Crystal or Elixir? A Good Problem To Have

Matt
Crystal or elixir

Both Elixir and Crystal were born from the Ruby community with a common goal: provide the same programming efficiency and happiness that Ruby brings, but with the speed to build scalable applications. The lack of speed in both running applications in production and running tests in development has plagued rubyist for a long time. We’ve worked around this problem with the help of background workers, CI servers, and just throwing more hardware at to help ease the pain.

For over ten years, we’ve been mostly fine with these work-arounds. We’ve built both small and big applications at Littlelines and never had any problems with scalability with Ruby. That being said, running a test suite with a thousands of tests is still a royal pain in the arse. And for over two years, we’ve been writing applications in Elixir for our clients and have enjoyed the speed that comes along with it.

A Closer Look at Crystal

Crystal and Erlang are fast…very fast. How do they do it? Short answer is that they’re compiled. Of course, there’s more to it than that, but this is the fundamental difference between them and Ruby. Each language brings its own flavors to the table, but my main point is that they are compiled to byte code when executed. Crystal is (relatively) new to the scene bringing nearly identical syntax as Ruby with the speed of C (again because its compiled native code using LLVM backend).

What we lose are some of the dynamic aspects of Ruby like executing strings as code at runtime. But, who does this anyway? We would consider this bad practice and ultimately leads to less maintainable and buggier code anyway. It turns out, we gain so much more from compiled code than just speed. For example, one of the favorite things is method overloading:

module Faker
  def self.words(count : Int)
    words = Data["lorem"].as Array
    words.shuffle(Faker.rng)[0, count]
  end

  def self.words
    self.words(1)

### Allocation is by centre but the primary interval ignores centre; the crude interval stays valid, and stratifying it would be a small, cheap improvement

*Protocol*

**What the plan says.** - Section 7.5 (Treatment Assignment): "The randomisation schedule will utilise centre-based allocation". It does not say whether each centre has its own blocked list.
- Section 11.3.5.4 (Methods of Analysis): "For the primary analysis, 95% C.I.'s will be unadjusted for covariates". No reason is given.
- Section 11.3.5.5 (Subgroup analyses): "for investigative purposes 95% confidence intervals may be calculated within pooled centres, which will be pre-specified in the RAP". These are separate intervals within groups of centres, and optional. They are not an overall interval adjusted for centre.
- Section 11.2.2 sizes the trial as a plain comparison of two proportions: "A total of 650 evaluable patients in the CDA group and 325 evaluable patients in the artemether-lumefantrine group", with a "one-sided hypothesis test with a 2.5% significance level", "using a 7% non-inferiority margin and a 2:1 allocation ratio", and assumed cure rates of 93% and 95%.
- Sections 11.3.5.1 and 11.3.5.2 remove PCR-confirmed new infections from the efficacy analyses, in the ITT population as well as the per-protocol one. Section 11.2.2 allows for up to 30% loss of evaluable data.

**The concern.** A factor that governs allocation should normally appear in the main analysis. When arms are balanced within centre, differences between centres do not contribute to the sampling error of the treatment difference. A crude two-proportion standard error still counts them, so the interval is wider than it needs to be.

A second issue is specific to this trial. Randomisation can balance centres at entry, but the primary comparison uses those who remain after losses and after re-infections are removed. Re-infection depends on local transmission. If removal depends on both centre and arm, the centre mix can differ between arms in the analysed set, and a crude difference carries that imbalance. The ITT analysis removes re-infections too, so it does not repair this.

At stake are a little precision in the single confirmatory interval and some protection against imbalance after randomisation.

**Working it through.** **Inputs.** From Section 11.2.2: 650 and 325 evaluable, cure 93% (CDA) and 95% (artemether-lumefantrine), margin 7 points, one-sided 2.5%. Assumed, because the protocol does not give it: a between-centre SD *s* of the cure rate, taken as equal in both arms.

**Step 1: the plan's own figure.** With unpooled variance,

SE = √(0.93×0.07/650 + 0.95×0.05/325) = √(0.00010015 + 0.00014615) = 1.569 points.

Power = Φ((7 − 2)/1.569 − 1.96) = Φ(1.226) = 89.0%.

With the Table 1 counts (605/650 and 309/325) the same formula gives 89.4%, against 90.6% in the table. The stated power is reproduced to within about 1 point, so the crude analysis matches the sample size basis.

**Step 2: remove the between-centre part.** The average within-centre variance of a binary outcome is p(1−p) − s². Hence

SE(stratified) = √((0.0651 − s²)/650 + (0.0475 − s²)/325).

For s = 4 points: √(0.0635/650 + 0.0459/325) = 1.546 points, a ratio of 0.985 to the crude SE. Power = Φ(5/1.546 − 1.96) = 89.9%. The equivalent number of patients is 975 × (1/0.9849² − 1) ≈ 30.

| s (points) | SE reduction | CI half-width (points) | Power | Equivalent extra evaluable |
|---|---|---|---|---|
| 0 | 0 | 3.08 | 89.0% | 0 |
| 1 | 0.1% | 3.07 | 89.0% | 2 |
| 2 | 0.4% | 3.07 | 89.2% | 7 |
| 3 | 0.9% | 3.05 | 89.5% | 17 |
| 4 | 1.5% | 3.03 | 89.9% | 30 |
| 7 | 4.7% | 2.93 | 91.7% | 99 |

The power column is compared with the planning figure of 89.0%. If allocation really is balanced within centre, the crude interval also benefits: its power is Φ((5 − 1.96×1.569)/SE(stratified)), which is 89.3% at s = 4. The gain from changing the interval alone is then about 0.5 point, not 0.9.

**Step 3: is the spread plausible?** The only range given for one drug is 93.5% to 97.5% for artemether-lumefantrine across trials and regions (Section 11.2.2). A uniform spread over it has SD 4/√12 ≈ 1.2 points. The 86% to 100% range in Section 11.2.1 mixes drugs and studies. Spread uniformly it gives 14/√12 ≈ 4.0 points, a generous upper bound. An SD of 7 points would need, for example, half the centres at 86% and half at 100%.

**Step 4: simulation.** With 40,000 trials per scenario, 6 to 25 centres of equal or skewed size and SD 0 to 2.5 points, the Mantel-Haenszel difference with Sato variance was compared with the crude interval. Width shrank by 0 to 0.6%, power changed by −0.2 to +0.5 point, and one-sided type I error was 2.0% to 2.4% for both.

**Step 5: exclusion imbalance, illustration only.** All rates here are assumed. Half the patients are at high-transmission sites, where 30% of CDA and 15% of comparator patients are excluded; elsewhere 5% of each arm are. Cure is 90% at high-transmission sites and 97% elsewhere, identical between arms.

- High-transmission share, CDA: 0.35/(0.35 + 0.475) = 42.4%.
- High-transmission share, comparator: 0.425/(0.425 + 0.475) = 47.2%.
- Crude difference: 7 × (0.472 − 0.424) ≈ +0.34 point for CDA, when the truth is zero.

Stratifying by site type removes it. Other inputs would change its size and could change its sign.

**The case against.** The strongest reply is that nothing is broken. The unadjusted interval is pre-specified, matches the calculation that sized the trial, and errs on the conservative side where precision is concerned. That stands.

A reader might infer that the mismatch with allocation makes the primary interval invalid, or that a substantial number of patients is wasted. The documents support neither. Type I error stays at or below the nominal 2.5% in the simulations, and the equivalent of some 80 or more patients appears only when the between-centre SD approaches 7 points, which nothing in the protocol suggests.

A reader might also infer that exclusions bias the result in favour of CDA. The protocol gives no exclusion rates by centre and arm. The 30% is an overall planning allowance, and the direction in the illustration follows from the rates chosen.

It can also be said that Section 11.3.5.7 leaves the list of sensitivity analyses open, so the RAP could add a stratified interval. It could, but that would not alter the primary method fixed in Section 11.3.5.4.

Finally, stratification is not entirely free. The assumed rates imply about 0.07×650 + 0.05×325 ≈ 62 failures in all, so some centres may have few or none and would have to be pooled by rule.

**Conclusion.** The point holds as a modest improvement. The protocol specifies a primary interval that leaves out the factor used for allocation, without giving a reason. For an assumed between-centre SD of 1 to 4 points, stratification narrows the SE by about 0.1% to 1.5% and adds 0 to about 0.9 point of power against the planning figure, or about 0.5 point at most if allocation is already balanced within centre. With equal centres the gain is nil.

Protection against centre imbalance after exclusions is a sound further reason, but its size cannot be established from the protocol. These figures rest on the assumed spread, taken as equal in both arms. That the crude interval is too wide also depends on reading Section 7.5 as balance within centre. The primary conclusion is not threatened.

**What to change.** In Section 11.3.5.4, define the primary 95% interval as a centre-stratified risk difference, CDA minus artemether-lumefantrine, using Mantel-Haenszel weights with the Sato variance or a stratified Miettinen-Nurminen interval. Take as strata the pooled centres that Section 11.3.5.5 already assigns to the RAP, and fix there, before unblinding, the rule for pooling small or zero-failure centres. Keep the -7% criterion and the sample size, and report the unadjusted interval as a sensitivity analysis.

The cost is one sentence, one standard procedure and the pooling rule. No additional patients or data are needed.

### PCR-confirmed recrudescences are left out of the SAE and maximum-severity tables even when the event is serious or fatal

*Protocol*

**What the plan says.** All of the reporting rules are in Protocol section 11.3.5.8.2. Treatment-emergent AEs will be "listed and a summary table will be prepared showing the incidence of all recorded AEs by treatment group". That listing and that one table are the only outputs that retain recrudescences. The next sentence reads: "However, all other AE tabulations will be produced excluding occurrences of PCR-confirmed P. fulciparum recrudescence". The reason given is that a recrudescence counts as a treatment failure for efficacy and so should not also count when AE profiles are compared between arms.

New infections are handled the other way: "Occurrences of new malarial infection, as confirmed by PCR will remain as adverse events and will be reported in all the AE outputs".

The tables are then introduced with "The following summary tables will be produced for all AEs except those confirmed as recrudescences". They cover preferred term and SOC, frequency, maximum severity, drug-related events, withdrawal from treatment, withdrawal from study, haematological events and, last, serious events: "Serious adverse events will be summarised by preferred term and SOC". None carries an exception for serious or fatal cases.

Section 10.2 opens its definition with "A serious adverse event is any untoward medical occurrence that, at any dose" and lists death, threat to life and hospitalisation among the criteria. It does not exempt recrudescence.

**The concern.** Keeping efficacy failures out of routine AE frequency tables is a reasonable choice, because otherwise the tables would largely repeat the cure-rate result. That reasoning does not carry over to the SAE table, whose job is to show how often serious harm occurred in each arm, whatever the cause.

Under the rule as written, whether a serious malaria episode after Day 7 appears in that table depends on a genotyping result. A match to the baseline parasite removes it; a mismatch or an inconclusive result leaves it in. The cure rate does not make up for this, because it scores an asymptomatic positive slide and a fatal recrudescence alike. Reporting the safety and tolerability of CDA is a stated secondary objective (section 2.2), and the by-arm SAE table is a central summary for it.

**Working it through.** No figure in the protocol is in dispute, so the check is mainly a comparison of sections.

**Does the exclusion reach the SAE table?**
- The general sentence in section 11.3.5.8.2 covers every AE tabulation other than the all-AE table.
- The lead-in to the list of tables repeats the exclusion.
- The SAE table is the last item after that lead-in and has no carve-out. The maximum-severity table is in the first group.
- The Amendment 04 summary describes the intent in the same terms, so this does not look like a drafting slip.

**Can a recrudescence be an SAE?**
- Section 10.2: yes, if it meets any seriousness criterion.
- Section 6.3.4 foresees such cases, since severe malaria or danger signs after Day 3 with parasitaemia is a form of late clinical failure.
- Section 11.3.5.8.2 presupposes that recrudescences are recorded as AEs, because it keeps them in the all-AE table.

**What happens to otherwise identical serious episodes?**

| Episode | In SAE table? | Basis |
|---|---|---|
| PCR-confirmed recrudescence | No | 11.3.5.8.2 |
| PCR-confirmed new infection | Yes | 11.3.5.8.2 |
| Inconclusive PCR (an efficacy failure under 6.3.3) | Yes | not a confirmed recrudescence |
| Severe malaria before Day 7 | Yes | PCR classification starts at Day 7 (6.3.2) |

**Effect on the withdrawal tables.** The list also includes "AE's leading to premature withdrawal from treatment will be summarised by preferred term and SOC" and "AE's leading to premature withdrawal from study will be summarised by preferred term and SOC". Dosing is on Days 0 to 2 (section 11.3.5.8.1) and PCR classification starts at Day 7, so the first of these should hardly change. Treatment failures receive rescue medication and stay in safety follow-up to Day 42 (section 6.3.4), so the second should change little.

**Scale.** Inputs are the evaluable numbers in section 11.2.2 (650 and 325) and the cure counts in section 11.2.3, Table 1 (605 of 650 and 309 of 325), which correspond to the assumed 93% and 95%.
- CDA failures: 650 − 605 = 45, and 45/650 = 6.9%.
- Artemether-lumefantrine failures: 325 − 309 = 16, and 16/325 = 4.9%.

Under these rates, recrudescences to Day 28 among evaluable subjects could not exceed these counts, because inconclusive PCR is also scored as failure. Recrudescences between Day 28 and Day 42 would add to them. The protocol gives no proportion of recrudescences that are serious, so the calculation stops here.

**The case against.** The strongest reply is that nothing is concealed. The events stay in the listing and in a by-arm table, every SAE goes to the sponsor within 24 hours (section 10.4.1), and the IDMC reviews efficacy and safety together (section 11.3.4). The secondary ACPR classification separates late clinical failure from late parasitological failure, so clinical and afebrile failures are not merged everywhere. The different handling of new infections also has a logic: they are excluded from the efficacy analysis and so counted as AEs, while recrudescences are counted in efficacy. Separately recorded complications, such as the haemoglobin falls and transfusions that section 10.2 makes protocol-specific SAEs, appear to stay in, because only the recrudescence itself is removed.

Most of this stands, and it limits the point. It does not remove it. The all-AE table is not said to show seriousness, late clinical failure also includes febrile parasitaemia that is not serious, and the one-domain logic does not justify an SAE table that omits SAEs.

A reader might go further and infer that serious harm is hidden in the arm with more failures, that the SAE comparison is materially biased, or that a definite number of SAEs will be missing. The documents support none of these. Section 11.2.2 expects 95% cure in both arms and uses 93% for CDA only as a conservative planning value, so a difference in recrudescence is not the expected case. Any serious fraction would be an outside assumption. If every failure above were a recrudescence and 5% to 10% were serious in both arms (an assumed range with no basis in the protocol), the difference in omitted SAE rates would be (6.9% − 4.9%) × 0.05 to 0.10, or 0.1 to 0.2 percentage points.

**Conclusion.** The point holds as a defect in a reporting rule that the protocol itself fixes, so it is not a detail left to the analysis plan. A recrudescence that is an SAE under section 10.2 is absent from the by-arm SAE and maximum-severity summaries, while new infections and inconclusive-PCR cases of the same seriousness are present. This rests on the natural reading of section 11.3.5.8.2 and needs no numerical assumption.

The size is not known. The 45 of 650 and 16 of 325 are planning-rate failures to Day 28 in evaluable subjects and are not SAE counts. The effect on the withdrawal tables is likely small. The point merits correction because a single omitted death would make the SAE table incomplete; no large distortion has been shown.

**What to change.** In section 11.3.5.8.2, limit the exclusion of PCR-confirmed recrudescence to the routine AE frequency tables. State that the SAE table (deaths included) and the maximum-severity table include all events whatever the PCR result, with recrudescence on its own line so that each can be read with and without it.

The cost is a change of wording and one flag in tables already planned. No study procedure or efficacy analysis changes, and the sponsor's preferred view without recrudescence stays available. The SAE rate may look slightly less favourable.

end
end

Faker.words #=> "Lorem"
Faker.words(2) #=> "Lorem ipsum"

Boom. We can write methods and be assured what’s passed in as parameters is the type that we get. Not more if/else/is_a?/respond_to? stuff.

Perhaps most importantly with statically type systems like Crystal, many errors can be caught at compile time. Why? Because it has to - all types are non-nilable in Crystal and all null references are checked at compile time. This alone, can reduce many many of those pesky Ruby nil errors that keep our inboxes full of Airbrake notifications. For example:

puts user.first_name

$ crystal myapp.cr
Error in myapp.cr:5: undefined method 'first_name for Nil (compile-time type is (String | Nil))

puts user.first_name
          ^~~~~~

But Can I Put a Web Application in Production?

The jury’s still out (for me). I’ve been working with Crystal and its ecosystem for a few weeks and haven’t run into any roadblocks that would prevent me from putting applications in production today: A solid/fast language, background job processors, ORMs, dependency manager, mailers and an array of web frameworks to choose from:

  1. Amber doesn’t invent anything new when it comes to a web frameworks. It pulls in inspiration from other frameworks and feels very familiar if you have experiences with Rails or Phoenix. And it’s fast, according to this benchmark, it blows Phoenix out of the water.

  2. Lucky is an interesting one. It angle is that it catches bugs early with type safe database queries and form validations. It will tell is if your queries don’t match up to the database schema like wrong column name for field types at compile time. That’s awesome.

  3. Kemal like Ruby’s Sinatra, is a super simple web framework with web socket support. If you want to start playing with Crystal, I’d recommend install Kemal and giving it a spin - it’s an absolute pleasure to hack.

Going Further

I’m really liking the Crystal ecosystem so far and I’m excited for it’s eventual 1.0 release. If you want to learn more about Crystal, I’d check out their website and also be sure to also checkout a Awesome Crystal for a list of great Crystal projects in the works. Check out more upcoming articles on Crystal coming up.